There are change of plea hearings tomorrow for five of the 51 defendants in the continuing racketeering case against members of the American Outlaws Association in Indiana. After Judge Tanya Walton Pratt formally accepts the pleas of Joshua Bowser, Jamie Bolinger, Stephen Duff, Vance Canner and Charles Ernstes 27 of the 51 men charged in the case will have ended and 24 will remain open.
Bowser, the lead defendant in United States versus Bowser et al., and Jamie Bolinger will plead nolo contendre , or no contest, to racketeering. Bradley A. Blackington, the lead prosecutor, had objected to that. The government is trying to prove that the AOA is a criminal racket.
The press release published the day the men were arrested claimed, “This enterprise-based investigation and today’s takedown focused on disrupting and dismantling what the indictment alleges to be a violent, criminal outlaw motorcycle gang by targeting its senior leaders and key members.” The release continued, “The U.S. Attorney’s Office, FBI Safe Streets Task Force, and our partner agencies are committed to making the streets of Indiana safer by the disruption and dismantlement of gangs like the Outlaws Motorcycle Club.”
A guilty plea by Bowser and Bolinger might be used as proof that the club is in fact a criminal racket. The no contest plea probably prevents that. Bowser and Bolinger will plead guilty to several other racketeering predicates including gambling, extortion and “wire fraud.”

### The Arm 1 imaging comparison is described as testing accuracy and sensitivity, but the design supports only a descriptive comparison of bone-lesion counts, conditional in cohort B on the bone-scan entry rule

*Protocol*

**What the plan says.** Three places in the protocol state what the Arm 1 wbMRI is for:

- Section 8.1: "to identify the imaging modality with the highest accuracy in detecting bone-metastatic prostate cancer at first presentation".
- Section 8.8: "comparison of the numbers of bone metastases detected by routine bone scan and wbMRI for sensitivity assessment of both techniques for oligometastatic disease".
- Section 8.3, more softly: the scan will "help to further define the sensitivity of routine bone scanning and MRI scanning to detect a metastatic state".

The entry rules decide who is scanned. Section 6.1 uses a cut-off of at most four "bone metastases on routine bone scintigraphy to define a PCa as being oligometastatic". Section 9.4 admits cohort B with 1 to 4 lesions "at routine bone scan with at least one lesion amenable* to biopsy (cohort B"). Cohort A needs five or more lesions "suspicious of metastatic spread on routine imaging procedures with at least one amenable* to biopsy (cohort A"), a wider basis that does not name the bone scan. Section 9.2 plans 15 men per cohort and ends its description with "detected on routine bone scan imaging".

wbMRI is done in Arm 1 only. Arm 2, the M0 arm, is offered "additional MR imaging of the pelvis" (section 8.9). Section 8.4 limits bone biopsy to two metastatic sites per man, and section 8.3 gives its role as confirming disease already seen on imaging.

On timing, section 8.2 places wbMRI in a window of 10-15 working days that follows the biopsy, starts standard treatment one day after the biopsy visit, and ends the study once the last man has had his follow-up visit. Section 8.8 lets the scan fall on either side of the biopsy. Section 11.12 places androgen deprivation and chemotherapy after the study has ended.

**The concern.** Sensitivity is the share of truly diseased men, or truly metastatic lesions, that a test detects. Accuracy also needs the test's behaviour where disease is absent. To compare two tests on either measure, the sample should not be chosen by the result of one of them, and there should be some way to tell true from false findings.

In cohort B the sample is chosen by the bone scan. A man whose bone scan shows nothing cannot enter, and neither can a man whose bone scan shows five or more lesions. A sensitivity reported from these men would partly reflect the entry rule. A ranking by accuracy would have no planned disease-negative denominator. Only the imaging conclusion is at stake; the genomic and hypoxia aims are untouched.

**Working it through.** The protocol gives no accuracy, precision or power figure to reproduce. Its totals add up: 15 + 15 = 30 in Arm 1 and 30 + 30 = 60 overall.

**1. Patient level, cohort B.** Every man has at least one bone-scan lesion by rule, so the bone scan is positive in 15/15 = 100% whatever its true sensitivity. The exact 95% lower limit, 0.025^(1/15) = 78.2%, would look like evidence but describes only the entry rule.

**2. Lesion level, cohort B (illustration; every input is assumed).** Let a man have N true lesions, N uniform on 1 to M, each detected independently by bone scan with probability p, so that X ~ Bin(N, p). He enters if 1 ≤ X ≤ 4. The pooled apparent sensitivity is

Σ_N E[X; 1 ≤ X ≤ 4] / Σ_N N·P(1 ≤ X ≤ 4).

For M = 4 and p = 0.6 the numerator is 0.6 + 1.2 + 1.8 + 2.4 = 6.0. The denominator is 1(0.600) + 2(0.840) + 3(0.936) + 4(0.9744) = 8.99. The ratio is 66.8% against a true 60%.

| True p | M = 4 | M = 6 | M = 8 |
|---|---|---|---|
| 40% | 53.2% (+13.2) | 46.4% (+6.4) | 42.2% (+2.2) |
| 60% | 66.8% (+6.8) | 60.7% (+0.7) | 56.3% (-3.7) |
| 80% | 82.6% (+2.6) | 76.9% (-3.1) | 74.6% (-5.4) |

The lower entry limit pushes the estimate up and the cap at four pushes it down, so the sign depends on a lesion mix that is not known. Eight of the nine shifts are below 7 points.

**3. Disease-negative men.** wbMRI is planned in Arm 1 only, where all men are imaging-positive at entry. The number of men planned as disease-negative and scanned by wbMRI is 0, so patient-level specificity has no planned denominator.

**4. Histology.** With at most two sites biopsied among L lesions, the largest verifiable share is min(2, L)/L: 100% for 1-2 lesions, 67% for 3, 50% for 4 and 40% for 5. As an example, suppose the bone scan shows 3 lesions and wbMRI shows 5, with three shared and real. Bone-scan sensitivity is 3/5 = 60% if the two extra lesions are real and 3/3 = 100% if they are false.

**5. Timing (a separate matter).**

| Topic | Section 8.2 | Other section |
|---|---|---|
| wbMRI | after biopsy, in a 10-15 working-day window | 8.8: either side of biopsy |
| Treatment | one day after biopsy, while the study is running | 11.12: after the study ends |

Conjuring A Racket
The men had been scheduled to stand trial beginning Friday. Judge Walton Pratt told Blackington that she “cannot justify the time, expense and resources of a six to seven week trial.”
The lengthy and complicated case began with a sealed indictment on July 3, 2012 and has produced 2166 filings so far. The underlying investigation in the case began in May 2009 and was one subject in a book titled Vagos, Mongols and Outlaws: My Infiltration of America’s Deadliest Biker Gangs by Charles Falco and Kerrie Droban. You can read this page’s review of the book here.
Although multiple defendants in the case appear to have violated various, mostly state, laws the federal accusations are mostly conjured up with rhetoric that is intended to portray the Outlaws as something they are not.
The indictment alleges the accused “engaged in criminal activity including the use and distribution of controlled substances, the use and threatened use of violence, extortion, firearms violations, obstruction of justice, illegal gambling and insurance fraud.” As is common in biker RICO cases the indictment charges defendants with “being persons employed by and associated with the OMC (Outlaws Motorcycle Club), an enterprise engaged in and the activities of which affected interstate commerce” and that they “did knowingly and unlawfully conduct and participate, directly and indirectly, in the conduct of the affairs of the OMC enterprise through a pattern of racketeering activity within the meaning of Title 18, United States Code, Sections 1961 (1) and (5).”
The allegations include using the US Mail in a scheme to make false or contrived insurance claims; laundering the money obtained from the false insurance claims by buying a motorcycle and a Van; extorting the repayment of a loan; extorting a bar owner, distributing cocaine, morphine, methadone and Vicodin; discussing club business on the phone; threatening an unnamed person; and running an illegal lottery.